Spin Rate is the amount of spin on the golf ball immediately after impact
Spin rate has a major influence on the height and distance of a shot.
Spin rate is one of the least appreciated numbers, especially in windy conditions.
A high spin rate is the enemy, particularly when hitting in to the wind. One way to reduce spin is to hit a lower lofted club.
Practice taking one or two clubs more (5 iron instead of 7 iron) and swing easier. The will help you control your ball flight and distance.
More loft generally increases spin rate. All things being equal, more club speed will also increase spin rate.
Spin Rate – The rate of rotation of the golf ball around the resulting rotational axis of the golf ball immediately after the golf ball separates from the club face
- Driver – 2686 rpm
- 6 iron – 6231 rpm
- Driver – 2611 rpm
- 6 iron – 5943 rpm
For a full list of Tour averages, visit TrackMan PGA and LPGA Tour Averages
TrackMan Combine Averages
Male Amateur (Driver)
- Scratch of Better – 2896 rpm
- 5 HCP – 2987 rpm
- 10 HCP – 3192 rpm
- Average Golfer (14.5) – 3275 rpm
- Bogey Golfer – 3127 rpm
Female Amateur (Driver)
- Scratch or Better – 2831 rpm
- 5 HCP – 3027 rpm
- 10 HCP – 3207 rpm
- 15 HCP – 3287 rpm
Learn more about TrackMan Combine, visit TrackMan Combine Explained
The standard assumption for spin rate comes from the TrackMan Optimizer.
- For a driver, a club speed of 94 mph, attack angle of 0 degrees, and optimized carry results in a spin rate of 2,772 rpm.
- For a 6-iron, a club speed of 80 mph and mid-trajectory results in a spin rate of 5,956 rpm.
- For a PW, a club speed of 72 mph and mid-trajectory results in a spin rate of 8,408 rpm.
What our TrackMan Masters say about Spin Rate…
Mark Anderson Philadelphia Cricket Club, USA
“Controlling the spin rate is pivotal to controlling the flight of the golf ball.
The idea launch angle and spin rate numbers are crucial to achieving the optimal trajectory give a golfer’s club speed.
It is so important to look at contact point when looking at spin rate.
Vertical gear effect can have a massive effect on spin numbers.”
Christoph Bausek Progressive Golf, Austria
“It is fascinating how much the spin rate can change the flight of the golf ball.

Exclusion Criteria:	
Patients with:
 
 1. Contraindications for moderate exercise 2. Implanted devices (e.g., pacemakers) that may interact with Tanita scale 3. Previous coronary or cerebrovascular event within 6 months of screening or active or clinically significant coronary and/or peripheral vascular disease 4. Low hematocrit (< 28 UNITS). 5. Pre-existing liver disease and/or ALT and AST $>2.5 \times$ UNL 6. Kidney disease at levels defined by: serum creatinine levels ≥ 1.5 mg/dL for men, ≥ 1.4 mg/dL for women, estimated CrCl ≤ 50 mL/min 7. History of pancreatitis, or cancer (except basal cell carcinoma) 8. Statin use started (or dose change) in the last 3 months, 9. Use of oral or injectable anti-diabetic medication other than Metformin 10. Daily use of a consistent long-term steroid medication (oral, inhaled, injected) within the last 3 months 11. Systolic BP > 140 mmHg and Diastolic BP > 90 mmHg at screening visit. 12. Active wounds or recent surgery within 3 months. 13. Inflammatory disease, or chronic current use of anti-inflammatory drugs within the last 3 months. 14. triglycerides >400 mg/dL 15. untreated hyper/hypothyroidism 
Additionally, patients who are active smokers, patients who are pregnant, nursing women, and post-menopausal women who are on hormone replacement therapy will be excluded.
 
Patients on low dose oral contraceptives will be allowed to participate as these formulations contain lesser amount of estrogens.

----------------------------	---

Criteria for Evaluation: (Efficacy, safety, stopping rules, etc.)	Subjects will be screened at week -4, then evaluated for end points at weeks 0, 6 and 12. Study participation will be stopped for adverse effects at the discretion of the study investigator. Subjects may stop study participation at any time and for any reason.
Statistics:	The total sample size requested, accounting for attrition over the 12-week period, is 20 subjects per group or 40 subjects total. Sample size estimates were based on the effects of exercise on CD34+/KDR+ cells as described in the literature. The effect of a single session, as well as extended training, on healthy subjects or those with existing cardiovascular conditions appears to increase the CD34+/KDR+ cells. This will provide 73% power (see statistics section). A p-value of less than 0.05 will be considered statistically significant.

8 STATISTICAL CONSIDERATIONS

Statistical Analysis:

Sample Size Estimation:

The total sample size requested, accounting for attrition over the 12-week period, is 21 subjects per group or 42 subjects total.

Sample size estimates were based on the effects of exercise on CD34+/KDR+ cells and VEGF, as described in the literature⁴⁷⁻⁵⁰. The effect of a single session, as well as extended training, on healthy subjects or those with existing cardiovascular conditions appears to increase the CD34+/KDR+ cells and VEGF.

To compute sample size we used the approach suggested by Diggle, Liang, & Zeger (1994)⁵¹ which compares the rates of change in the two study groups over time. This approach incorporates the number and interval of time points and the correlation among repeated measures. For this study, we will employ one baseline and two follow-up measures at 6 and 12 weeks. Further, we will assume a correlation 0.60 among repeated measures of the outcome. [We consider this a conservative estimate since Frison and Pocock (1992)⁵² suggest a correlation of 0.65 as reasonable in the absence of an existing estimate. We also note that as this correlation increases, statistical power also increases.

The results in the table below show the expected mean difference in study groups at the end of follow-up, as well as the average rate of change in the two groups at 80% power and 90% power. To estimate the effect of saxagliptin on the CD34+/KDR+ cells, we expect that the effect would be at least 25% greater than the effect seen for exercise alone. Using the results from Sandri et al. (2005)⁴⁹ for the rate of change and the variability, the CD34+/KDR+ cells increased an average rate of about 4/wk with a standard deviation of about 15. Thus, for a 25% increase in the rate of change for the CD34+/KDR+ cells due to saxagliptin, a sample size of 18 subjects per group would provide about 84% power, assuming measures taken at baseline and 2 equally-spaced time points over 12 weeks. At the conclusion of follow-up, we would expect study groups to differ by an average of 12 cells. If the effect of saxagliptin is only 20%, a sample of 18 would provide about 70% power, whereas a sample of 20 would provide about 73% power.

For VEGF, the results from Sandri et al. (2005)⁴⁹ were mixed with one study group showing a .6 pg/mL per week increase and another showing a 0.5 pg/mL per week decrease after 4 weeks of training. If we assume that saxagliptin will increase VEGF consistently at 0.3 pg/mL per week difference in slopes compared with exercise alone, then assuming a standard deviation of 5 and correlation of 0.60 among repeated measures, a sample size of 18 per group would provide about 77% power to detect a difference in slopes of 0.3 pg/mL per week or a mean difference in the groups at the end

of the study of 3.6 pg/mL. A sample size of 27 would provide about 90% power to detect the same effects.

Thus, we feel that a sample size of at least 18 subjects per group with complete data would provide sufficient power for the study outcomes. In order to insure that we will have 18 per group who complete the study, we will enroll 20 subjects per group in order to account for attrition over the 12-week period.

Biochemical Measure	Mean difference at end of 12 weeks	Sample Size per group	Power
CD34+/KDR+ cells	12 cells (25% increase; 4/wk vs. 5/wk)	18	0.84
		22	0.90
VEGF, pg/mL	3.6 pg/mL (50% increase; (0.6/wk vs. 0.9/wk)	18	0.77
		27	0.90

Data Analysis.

It often happens that a student can improve their total distance of a drive by more than 30 yards within a couple shots.
Spin rate is mainly produced by spin loft, speed, friction, and centeredness of impact. Vertical gear effect has an enormous influence on drivers.
If a golfer understands how spin is produced, they will also have a big advantage in their short game.”
Jamie McConnell JM Golf Academy, Ireland
“Controlling the spin rate of the golf ball is an important factor particularly in the short game.
Being able to produce more spin on a 50 yard wedge shot when it is needed can be the difference between winning and losing a tournament.
In the same sense, the ability to produce chip shots with less spin can be the difference between playing to or playing under a golfer’s handicap.”
is a left handers fade the same as a right handers draw more distance with a draw compared to a fade
The simple answer to your question is no.
The distance is based on the launch conditions ball speed, launch angle, spin rate and spin axis. The ball has no clue and doesn’t matter if you are righty or lefty.
The reason people are saying that “a draw will carry further than a fade” is because the draw tends to have a lower loft (closed face -> less loft) and that will – all else equal – produce a higher ball speed -> longer carry.
A ball curving to the left for a lefty is hit with an open face and has most likely more loft than the closed face for the same player. The more loft from the open face will make the ball speed lower and the carry shorter – all else equal.
Please feel free to contact us at email@example.com if you have further questions.
Support Manager Europe & Asis
Hi thanks for that. The averages for the different ability levels was helpful. What would you say the ideal spin rates are for the ‘bogey’ golfer with the 6 iron. I was fit recently and id say the averages above were about what i was coming with. I was wondering whether this was too low. I know one teaching pro said he would look for his spin to be equal to the club playing. eg 6 iron spinning at 6k. Would this be ideal for a bogey golfer? Or simply unrealistic. Would i be right in assuming the ball effects these spin rates too. Thanks Martin
Does the Trackman system meassure the spin rate or is it calculated with data like club head speed and attack angle?
If your spin rate is 2194 mile an hour swing speed what mall should you used increased spin swing Speed 94
What loft are you describing for the Driver and 6i spin rate?
Its literally the average lol. Pros play all sorts of different lofts for drivers and 6 irons and the stat shown is just an average spin for all of the people they collected data on regardless of the lofts of those clubs
How much side spin indicates a correct draw? Say 3 or 4 iron at PGA average backspin?
A few hundred at most. Any higher and it would probably start to look like a hook. Maybe closer to 1000 if you start the ball right (push) and draw it back to the center
On the Trackman is there a way to determine a directional vector to the angular velocity of the spin, or is the spin rate of the ball only calculated in terms of pure backspin on the trackman?